Recent initiatives after the crisis
In the aftermath of the crisis, the ratings agencies have also done a considerable amount of self-examination. Sovereign ratings are relatively new and the demand for them did not really take off until the 1980s. Consequently, agencies are still building their capabilities in this area, and strengthening their personnel and data collection systems to better address the drawbacks noticed during the last two years.
In particular, Standard & Poor's has launched a new product that grew out of the Asian crisis: a financial system stress rating. The latest survey on financial system stress, published in May 1999,40 covered 62 countries, 11 of which are in the ESCAP region. Basically, the survey tries to monitor the degree of leverage within an economy. It uses four leading indicators (level and rate of credit growth; level of private sector debt; level and rate of increase of asset prices; and level and rate of growth of net external liabilities) to predict the likelihood of coming credit disturbances. While these indicators emit signals on potential financial vulnerabilities, they do not measure the extent of the problem or the degree of stress a financial system is undergoing. In order to obtain some indication of the level of stress, Standard & Poor's uses estimates of the potential level of the gross problematic assets of a financial system (calculated at its worst-case scenario of recession), expressed as a percentage of domestic credit to the private sector and non-financial public enterprises. This indicator simply measures the extent of assets that can turn bad in the face of undesirable events such as a recession.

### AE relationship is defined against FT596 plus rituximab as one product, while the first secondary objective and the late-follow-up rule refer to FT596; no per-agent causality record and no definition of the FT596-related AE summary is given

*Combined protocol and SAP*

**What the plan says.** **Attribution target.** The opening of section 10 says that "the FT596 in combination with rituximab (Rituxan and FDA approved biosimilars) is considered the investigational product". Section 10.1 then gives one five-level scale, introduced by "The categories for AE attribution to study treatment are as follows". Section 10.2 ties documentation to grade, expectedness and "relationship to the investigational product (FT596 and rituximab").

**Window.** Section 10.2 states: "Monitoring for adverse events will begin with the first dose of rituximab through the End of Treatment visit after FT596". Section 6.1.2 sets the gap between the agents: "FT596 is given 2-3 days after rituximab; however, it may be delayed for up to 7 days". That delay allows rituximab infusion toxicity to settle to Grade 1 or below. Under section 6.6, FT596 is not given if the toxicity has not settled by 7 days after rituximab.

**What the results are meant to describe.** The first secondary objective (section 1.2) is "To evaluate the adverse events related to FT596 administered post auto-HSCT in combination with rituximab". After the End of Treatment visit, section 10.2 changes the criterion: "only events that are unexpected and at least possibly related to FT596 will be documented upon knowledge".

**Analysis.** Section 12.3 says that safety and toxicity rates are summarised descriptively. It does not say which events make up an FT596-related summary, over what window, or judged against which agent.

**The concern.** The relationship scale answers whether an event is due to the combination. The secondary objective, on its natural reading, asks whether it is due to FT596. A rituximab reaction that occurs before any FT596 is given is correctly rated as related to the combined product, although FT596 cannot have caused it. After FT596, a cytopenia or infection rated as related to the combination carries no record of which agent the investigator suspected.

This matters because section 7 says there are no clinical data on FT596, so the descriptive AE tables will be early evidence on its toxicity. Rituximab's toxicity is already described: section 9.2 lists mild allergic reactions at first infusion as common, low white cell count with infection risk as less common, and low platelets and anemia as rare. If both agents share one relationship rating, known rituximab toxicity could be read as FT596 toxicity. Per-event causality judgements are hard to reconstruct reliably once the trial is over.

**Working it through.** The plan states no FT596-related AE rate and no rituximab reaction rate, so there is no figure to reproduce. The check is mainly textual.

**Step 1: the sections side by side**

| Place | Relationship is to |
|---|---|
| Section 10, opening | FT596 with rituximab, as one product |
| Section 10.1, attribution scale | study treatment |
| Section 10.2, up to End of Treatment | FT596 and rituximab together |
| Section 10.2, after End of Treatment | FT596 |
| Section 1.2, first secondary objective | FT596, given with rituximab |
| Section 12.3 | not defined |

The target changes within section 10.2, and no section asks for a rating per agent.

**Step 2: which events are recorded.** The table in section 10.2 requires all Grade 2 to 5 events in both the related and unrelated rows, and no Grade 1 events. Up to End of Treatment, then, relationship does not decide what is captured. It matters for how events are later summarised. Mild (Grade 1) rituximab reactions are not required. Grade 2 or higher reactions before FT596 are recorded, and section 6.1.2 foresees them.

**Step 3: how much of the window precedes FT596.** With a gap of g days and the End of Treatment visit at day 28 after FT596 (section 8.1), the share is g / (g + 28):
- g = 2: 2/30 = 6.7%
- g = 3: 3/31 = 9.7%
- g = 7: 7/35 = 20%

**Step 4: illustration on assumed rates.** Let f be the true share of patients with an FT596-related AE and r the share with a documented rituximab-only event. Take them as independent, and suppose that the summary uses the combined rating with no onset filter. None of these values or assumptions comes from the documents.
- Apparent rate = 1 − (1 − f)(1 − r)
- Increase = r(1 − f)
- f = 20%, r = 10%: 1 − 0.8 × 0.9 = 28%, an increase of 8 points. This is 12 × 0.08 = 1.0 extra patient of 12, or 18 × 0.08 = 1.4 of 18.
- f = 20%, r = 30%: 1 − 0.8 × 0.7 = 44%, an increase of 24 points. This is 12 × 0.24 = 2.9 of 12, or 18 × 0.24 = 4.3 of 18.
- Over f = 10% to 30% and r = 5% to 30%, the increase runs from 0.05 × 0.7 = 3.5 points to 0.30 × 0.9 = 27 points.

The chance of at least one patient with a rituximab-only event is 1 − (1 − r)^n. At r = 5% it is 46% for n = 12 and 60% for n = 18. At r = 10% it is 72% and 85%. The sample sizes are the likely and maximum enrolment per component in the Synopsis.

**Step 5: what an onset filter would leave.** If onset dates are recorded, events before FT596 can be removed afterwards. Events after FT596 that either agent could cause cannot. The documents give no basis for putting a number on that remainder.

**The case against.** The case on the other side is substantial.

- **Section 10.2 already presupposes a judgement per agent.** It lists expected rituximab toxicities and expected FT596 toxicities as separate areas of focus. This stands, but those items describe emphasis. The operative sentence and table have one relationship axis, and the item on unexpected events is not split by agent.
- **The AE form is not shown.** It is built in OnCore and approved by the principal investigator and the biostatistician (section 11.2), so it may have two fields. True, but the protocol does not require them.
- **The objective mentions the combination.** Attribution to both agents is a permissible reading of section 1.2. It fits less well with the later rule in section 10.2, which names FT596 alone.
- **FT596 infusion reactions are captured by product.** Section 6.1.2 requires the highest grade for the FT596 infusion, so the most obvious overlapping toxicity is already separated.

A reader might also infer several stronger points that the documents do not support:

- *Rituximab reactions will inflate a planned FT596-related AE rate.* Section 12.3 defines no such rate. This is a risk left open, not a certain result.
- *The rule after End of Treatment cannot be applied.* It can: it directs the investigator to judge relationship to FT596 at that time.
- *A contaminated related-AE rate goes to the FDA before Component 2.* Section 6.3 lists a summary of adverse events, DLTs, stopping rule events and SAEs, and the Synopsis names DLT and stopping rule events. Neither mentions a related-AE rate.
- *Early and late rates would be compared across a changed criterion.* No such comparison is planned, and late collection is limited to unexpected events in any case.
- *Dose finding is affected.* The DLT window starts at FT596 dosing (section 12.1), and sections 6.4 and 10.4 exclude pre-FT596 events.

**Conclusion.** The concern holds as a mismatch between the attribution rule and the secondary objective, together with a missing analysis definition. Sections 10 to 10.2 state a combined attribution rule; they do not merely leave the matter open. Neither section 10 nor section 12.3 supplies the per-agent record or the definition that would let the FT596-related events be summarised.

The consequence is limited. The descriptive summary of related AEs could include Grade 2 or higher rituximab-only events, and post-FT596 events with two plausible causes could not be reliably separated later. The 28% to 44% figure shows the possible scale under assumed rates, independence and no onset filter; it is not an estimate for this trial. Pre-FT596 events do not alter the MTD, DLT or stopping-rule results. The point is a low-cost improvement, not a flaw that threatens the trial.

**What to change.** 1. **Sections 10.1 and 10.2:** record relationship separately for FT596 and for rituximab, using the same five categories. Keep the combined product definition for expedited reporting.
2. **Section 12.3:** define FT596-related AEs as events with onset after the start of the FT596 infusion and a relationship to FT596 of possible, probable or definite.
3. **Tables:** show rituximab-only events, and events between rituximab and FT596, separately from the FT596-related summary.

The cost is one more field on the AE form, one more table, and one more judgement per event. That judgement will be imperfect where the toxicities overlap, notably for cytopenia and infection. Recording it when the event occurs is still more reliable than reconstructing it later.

36 Fitch IBCA admitted: "We used to think that a high proportion of short-term debt was a worry only with highly indebted sovereigns. We were wrong." (Financial Times, 14 January 1998).
37 For example, India and the Republic of Korea have three each, Malaysia has two, and China, Indonesia, Pakistan, Philippines and Thailand have one rating agency each. Meanwhile, Japan has had a 24-year record of experience in rating, the third longest following the United States and Canada.
38 Richard Cantor and Frank Packer, "Determinants and impact of sovereign credit ratings", Economic Policy Review of the Federal Reserve Bank of New York (New York, October 1996). The explanatory variables were per capita income, GDP growth, inflation, fiscal balance, external balance, external debt, and economic development (proxied by indicator for whether or not a country is industrialized).
39 Standard & Poor's, "Sovereign credit ratings: A primer", Sovereign Ratings Service (December 1998), p. 2.
40 See Standard & Poor's, "Global financial system stress: 24 show adverse trends in credit quality", Sorvereign Ratings Service (May 1999).